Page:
In a move that’s already garnered some heavy criticism, Linden Lab today announced some significant prices on a type of land called Openspaces. It’s the type of land meant for ‘light’ use. Over the past seven months that Openspaces has been available, some have exceeded any sane definition of ‘light use’.
That’s not a bone of contention – but Linden Lab’s response to it is. Instead of warning or banning the offenders, all Openspaces owners are being slugged with an extra US$50 per month (from $75 to $125), effective 1st january 2009. In addition to that, the previously available educator discount is being removed. From an Australian perspective, our current exchange rate woes mean that the cost hit is even higher.
To use a real-world example, this decision is the equivalent of a local council informing all ratepayers in a particular zoning area that they have to pay much higher rates each year because someone in their street has ignored zoning regulations. Add to that the real world economic situation and you can imagine the push back from Second Life residents. It’s actually one of the more nonsensical decisions I’ve seen Linden Lab make and aside from some short term revenue gains it seems the end result will be an even greater momentum for OpenSim grids who provide more competitive pricing. The educator discount hit is particularly significant – they’re a key demographic driving innovation and interest in virtual worlds and treatment like this is far from deserved.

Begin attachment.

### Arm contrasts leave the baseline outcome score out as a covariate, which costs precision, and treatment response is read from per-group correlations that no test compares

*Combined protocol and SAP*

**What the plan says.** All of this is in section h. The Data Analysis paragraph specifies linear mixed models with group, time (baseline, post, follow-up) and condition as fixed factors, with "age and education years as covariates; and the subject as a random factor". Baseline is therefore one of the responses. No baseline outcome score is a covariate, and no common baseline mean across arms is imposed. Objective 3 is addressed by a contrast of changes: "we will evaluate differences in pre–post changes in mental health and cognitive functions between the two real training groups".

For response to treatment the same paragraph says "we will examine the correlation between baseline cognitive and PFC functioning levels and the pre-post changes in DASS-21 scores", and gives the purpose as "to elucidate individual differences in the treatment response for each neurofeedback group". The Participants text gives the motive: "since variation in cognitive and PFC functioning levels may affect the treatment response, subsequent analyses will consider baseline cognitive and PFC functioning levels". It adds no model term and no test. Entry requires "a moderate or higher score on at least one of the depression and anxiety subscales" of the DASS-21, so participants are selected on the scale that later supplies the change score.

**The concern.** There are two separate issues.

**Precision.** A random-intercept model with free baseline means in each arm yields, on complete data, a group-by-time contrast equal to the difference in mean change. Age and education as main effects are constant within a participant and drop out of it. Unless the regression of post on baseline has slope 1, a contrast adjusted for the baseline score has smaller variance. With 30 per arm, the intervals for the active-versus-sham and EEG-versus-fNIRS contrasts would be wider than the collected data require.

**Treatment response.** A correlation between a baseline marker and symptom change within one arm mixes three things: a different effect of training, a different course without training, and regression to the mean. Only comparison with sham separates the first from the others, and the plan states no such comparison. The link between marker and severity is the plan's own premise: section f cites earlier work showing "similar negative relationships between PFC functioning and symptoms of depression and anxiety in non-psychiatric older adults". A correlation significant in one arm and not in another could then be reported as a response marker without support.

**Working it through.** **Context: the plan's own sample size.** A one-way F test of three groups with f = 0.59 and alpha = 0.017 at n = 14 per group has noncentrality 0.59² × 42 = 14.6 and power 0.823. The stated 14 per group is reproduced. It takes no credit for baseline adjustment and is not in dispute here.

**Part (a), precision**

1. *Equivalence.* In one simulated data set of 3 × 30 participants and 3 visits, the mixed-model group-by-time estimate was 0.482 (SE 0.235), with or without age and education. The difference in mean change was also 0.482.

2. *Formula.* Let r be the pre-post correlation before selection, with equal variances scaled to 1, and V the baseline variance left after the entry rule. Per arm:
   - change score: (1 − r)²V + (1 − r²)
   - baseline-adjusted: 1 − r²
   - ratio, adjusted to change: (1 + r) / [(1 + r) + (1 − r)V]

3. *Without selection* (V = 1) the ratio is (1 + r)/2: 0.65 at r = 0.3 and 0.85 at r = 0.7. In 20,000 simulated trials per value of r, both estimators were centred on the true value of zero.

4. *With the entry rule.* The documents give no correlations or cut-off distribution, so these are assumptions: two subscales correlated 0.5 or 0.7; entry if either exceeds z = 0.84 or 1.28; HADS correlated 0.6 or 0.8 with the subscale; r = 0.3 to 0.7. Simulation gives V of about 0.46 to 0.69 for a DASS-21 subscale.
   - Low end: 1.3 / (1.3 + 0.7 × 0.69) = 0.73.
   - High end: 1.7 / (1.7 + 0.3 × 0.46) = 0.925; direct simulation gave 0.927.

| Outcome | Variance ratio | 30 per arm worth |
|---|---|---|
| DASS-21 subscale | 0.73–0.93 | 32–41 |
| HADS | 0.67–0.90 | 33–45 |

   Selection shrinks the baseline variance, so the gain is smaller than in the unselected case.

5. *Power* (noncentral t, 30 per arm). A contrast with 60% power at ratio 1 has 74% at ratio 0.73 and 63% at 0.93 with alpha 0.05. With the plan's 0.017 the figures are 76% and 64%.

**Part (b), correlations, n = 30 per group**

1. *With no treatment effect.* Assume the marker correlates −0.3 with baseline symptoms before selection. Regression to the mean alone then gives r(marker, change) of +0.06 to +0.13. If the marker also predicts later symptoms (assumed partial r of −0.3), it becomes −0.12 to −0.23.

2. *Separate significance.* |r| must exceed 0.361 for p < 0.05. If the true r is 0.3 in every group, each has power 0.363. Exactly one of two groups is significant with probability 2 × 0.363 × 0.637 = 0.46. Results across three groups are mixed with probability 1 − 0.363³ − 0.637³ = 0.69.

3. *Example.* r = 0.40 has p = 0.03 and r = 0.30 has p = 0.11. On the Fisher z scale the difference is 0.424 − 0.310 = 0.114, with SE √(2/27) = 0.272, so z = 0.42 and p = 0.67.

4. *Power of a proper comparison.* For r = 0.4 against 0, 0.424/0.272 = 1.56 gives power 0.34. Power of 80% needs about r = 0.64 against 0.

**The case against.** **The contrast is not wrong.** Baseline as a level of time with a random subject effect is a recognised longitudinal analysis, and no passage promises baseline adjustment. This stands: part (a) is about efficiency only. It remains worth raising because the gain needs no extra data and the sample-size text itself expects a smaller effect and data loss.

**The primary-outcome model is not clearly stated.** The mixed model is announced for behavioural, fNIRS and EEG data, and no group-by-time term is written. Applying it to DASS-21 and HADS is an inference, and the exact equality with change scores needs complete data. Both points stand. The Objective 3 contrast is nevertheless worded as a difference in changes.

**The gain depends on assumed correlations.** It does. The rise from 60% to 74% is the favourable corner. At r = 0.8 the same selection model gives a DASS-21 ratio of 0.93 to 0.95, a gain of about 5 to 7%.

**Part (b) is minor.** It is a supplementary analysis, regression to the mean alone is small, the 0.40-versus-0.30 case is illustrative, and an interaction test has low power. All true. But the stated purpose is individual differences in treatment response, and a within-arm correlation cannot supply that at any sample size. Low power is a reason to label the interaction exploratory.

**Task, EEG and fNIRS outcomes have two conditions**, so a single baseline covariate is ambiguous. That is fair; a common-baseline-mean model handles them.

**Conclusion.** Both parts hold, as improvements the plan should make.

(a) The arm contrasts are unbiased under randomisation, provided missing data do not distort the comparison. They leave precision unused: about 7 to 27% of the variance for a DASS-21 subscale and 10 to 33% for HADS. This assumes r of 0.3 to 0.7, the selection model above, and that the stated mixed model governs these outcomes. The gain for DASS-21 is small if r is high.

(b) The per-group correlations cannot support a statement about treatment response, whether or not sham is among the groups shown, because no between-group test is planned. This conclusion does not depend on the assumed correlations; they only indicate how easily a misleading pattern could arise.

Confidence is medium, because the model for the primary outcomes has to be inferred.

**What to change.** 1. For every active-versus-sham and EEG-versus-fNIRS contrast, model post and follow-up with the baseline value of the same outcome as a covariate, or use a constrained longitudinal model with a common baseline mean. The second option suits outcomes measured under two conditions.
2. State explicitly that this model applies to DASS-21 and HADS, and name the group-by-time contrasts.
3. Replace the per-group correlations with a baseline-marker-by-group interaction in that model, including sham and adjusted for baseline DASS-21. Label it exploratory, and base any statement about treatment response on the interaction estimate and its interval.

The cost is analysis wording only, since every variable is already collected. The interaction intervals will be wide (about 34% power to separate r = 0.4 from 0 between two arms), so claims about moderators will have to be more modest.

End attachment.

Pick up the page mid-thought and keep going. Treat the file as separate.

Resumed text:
No-one can fully blame a private company from seeking to increase revenue, but when the rationale doesn’t match a community’s expectations of fair play, only dissent and an impact on the Second Life economy are the likely outcomes.
What are your thoughts? Is this decision going to affect your current land holdings or influence your future purchasing decisions?
Update: There’s an excellent roundup of the coverage and protest options on Vint Falken’s blog.
Update 2: Linden Lab CEO Mark Kingdon has communicated a backdown on the pricing policy.